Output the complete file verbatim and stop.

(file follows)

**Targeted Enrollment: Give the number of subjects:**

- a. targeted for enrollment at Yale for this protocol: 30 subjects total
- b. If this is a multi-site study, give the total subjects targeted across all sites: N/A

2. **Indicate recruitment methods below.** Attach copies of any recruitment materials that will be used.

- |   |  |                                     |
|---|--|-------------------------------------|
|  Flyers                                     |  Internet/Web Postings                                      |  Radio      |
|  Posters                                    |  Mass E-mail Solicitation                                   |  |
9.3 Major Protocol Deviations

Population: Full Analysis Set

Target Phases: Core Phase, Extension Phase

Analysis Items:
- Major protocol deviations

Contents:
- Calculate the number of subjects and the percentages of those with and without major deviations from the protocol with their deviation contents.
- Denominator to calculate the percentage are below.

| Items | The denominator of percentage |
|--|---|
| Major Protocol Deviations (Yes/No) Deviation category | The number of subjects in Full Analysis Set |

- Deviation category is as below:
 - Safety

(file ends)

**Targeted Enrollment: Give the number of subjects:**

- a. targeted for enrollment at Yale for this protocol: 30 subjects total
- b. If this is a multi-site study, give the total subjects targeted across all sites: N/A

2. **Indicate recruitment methods below.** Attach copies of any recruitment materials that will be used.

- |   |  |                                     |
|---|--|-------------------------------------|
|  Flyers                                     |  Internet/Web Postings                                      |  Radio      |
|  Posters                                    |  Mass E-mail Solicitation                                   |  |
9.3 Major Protocol Deviations

Population: Full Analysis Set

Target Phases: Core Phase, Extension Phase

Analysis Items:
- Major protocol deviations

Contents:
- Calculate the number of subjects and the percentages of those with and without major deviations from the protocol with their deviation contents.
- Denominator to calculate the percentage are below.

| Items | The denominator of percentage |
|--|---|
| Major Protocol Deviations (Yes/No) Deviation category | The number of subjects in Full Analysis Set |

- Deviation category is as below:
 - Safety